FINDING inspiration in Scottish folklore and poetry has taken a Dunfermline musician back to his roots for his latest album.

Tom Adamson, 35, found solace in lockdown writing during lockdown and has created what he says is his most rock-influenced sound to date.

It's a third release from the Guildhall School of Music and Drama graduate, whose road so far has been plagued by hurdles.

After delivering his first album, Acceptable Taboo, in 2014, Tom was diagnosed with cancer and found himself writing in between treatments.

From there he went on to release Medium Eyes Blue Build in 2017, a compilation of songs which were heavily influenced by his health battle.

A delay was then put on his latest outing, Old View of the New World, which was finally completed at the end of last year.

Tom said: "I used Scottish poetry and different influences.

"The song 'The Black Dinner' is a story from Edinburgh in 1440 and is a retelling in music.

"It's heavier than ever, it's more of a rock album but it does still have that folk element."

Tom, who remains living in England after moving to London to study jazz in 200, plays in Ceilidh bands and recently joined the London Scottish pipe band.

A drummer at heart, Tom also takes on lead vocals for his tracks as well as rhythm guitar and keys.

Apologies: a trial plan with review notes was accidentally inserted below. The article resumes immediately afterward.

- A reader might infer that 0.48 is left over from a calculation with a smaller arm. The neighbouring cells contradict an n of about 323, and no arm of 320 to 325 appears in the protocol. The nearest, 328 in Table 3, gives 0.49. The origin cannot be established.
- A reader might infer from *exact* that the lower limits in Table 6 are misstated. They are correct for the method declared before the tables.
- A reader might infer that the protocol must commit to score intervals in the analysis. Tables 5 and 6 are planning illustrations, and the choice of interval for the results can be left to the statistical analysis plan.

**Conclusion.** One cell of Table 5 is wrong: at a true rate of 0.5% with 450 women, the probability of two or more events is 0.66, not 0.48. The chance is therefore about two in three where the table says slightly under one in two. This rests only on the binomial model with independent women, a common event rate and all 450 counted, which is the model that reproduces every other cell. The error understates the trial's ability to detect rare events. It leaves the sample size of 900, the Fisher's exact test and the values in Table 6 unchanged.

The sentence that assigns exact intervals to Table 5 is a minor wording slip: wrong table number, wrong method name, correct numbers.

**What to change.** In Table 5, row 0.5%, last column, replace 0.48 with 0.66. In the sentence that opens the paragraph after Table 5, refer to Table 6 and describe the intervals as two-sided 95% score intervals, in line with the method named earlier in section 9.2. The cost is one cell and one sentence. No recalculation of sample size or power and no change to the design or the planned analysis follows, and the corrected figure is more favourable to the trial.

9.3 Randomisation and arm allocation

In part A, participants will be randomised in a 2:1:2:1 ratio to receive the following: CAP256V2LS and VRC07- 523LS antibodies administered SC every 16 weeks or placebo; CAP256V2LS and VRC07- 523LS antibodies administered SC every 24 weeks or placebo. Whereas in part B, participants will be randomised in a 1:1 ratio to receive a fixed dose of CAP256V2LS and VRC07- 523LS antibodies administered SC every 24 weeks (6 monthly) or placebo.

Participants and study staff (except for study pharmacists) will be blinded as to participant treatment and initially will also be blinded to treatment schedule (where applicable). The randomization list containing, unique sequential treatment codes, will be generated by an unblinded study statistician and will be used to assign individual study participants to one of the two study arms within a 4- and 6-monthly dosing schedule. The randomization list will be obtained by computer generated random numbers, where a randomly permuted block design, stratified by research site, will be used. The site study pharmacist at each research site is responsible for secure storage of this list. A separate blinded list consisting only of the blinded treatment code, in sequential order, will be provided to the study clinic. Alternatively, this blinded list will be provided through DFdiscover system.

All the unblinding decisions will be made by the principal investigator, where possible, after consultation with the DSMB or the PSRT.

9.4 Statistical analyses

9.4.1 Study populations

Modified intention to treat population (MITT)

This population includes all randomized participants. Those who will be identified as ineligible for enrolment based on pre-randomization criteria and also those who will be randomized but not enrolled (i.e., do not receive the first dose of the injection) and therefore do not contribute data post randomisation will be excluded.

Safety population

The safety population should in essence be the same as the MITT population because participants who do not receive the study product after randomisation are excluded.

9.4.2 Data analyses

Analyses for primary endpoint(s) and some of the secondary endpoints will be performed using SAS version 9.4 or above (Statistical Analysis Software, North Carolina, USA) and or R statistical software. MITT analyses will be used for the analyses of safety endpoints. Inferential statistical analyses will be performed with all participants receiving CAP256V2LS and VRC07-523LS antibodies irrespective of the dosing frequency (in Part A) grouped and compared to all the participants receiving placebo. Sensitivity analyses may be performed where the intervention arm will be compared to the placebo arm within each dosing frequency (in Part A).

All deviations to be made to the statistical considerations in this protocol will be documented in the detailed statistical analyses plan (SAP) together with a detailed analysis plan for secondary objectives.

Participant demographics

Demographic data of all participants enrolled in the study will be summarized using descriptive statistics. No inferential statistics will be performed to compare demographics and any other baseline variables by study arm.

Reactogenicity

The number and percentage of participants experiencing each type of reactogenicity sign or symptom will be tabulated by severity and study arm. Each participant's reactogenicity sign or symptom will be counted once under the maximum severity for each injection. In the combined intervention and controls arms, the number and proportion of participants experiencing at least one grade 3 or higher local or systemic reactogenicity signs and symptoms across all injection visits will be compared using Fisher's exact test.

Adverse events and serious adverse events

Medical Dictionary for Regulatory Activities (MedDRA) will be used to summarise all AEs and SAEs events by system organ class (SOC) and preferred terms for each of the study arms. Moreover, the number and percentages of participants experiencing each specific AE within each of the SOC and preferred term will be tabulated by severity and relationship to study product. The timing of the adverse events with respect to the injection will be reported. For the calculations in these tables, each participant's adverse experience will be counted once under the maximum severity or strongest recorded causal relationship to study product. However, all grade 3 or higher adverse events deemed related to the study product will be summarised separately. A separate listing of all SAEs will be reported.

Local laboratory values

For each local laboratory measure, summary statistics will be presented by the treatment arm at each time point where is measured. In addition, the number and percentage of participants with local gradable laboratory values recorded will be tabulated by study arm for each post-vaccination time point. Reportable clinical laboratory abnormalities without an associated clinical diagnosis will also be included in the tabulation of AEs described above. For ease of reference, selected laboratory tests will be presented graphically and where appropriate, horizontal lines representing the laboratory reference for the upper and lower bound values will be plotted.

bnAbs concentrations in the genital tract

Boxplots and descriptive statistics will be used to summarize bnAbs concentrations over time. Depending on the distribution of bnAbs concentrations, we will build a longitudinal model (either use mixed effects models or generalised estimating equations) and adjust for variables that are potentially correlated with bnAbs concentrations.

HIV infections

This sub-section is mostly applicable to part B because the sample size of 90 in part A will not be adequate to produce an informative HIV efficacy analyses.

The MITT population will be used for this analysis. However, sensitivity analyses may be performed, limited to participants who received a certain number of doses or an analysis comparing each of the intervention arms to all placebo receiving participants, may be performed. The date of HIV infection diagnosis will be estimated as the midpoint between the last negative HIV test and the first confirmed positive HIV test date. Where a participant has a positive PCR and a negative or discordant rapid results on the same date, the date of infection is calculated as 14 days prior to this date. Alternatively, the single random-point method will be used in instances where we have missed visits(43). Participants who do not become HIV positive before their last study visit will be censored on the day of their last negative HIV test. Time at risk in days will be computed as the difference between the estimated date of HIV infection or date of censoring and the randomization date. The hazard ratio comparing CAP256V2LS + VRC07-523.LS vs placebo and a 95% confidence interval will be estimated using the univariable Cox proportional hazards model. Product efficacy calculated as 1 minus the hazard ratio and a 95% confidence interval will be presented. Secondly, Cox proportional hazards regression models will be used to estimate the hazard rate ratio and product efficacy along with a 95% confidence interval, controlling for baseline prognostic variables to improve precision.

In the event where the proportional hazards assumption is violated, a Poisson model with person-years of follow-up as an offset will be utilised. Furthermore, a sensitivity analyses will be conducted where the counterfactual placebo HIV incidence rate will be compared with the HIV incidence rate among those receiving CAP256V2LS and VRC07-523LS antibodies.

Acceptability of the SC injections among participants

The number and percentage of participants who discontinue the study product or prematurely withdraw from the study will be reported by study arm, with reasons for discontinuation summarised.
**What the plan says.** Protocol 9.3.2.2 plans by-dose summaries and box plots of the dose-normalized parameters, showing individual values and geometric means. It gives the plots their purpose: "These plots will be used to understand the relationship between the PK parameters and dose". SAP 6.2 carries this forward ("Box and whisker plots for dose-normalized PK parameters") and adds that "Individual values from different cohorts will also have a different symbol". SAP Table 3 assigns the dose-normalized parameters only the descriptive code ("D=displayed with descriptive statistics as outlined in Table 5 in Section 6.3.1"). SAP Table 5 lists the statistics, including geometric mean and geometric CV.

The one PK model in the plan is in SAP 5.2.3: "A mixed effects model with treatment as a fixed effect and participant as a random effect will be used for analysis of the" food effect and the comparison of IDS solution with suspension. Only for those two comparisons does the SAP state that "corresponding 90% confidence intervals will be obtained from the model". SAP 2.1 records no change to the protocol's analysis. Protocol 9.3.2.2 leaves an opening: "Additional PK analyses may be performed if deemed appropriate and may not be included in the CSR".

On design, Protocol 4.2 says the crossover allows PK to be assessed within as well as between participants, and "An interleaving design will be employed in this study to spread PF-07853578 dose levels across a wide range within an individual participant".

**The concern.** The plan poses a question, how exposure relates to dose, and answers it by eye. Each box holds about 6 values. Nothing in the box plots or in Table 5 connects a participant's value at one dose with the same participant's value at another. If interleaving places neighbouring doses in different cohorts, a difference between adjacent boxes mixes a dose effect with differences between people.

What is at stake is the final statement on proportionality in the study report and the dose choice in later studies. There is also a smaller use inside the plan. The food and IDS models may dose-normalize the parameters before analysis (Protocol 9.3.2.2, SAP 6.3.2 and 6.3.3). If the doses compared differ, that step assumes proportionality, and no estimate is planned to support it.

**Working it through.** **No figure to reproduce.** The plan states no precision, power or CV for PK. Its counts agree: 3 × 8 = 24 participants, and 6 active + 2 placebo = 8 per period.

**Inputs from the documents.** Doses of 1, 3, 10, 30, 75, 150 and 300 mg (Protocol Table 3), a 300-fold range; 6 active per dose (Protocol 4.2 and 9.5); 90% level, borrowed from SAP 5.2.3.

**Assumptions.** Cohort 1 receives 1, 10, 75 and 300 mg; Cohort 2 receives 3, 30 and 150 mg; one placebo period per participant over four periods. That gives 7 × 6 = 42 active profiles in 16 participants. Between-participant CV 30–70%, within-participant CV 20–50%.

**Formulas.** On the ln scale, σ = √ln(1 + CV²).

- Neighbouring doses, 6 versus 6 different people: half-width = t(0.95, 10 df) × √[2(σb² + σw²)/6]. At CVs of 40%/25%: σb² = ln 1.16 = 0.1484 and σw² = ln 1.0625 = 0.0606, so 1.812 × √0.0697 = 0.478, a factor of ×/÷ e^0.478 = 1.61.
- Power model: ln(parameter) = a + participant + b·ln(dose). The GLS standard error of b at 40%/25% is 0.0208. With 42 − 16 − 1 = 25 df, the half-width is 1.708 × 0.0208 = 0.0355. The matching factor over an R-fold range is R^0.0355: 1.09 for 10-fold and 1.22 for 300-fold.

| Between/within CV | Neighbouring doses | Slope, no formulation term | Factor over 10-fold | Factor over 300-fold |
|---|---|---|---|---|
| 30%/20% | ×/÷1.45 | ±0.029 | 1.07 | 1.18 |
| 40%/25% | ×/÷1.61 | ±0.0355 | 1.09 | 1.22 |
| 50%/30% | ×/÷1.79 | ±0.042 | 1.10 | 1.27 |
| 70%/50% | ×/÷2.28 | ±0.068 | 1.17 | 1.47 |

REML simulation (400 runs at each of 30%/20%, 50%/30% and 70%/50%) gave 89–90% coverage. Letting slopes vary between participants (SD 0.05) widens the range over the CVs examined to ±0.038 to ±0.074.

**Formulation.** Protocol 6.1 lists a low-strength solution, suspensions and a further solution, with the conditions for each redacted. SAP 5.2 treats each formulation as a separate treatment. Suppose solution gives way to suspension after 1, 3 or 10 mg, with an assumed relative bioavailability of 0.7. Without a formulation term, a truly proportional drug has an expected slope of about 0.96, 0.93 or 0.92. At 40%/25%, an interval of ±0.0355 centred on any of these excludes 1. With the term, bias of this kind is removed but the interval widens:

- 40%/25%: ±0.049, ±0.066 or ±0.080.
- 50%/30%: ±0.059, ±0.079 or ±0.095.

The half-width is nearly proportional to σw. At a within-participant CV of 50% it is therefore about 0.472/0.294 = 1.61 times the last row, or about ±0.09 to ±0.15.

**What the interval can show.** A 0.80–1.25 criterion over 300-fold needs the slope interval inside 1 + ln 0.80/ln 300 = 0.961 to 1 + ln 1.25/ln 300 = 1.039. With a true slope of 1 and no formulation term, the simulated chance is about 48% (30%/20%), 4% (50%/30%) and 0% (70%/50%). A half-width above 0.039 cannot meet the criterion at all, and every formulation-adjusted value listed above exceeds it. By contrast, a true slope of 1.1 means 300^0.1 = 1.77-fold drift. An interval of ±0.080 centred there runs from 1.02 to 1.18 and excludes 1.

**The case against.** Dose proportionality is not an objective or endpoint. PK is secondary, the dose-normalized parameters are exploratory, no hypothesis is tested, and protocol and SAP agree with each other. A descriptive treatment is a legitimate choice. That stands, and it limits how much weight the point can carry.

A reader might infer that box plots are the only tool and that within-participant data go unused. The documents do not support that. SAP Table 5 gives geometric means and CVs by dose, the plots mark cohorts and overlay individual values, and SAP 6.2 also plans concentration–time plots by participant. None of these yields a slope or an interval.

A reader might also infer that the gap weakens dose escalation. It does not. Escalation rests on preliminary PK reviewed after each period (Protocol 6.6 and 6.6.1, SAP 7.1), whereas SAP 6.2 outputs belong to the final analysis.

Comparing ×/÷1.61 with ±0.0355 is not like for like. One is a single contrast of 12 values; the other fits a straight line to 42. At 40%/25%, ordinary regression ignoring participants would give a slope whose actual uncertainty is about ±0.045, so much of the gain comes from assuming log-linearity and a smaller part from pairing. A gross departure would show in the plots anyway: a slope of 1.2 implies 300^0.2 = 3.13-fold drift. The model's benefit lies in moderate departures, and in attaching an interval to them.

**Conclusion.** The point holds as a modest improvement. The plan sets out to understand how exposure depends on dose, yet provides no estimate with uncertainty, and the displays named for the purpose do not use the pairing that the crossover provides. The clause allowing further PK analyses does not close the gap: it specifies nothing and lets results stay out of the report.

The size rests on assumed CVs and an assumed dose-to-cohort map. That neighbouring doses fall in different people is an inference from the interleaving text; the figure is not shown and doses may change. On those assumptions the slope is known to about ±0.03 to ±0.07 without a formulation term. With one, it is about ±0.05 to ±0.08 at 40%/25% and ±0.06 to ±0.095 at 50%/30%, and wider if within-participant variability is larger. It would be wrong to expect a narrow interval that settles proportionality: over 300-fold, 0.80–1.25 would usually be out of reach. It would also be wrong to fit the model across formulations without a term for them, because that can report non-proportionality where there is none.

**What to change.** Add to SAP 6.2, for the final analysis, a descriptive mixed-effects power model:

"It feels different for me," he said of his new album.

Dunfermline Press: Tom Adamson at Dunfermline Abbey.Tom Adamson at Dunfermline Abbey. (Image: Grant Adamson)

"It's a mixture of jazz, rock, and folk, it's definitely evolved into a more classic rock, I grew up with Nazareth and Big Country, the legends of the local scene.

"I've looked at all sorts of Scottish bands and other Celtic bands, it's definitely rock but more on the Celtic side.

"A big part of my life is Ceilidh bands and there's always a twang in my writing, even going further back, some are influenced by Vikings as I do like my history."

Tom first found a love for music through his parents, his mum was a piano teacher and his dad a drummer himself, but he was also a member of Fife Youth Jazz Orchestra.

While many of his songs were inspired by the past, he has also found that they unintentionally represented what was happening in the present, too.

He said: "'See the Light' is one that's quite fun, it's a fun one to explore the old view of the new world, I keep going back to it when listening to the whole album now that I am talking about it in interviews and things.

"I try to say it is honest music, I suppose some of it is romanticising old folk tales."

Tom continued: "I embraced lockdown as an opportunity to retreat to Scotland and spent time writing, it was a nice wee break from the norm.

"One or two reflect what was going on at the time, unintentionally, it's not a political album but there are thoughts about what was going on.

"Looking back I think it is clear what some are about, I thought about leaving the EU, especially for musicians, it's not as easy to hop across and you're confined to the UK."

You can find out more about Tom Adamson's music and tour dates on his website,, or on his social media under tomadamsonband.

Old View of the New World is available to order online now through Bandcamp or to listen to on Spotify.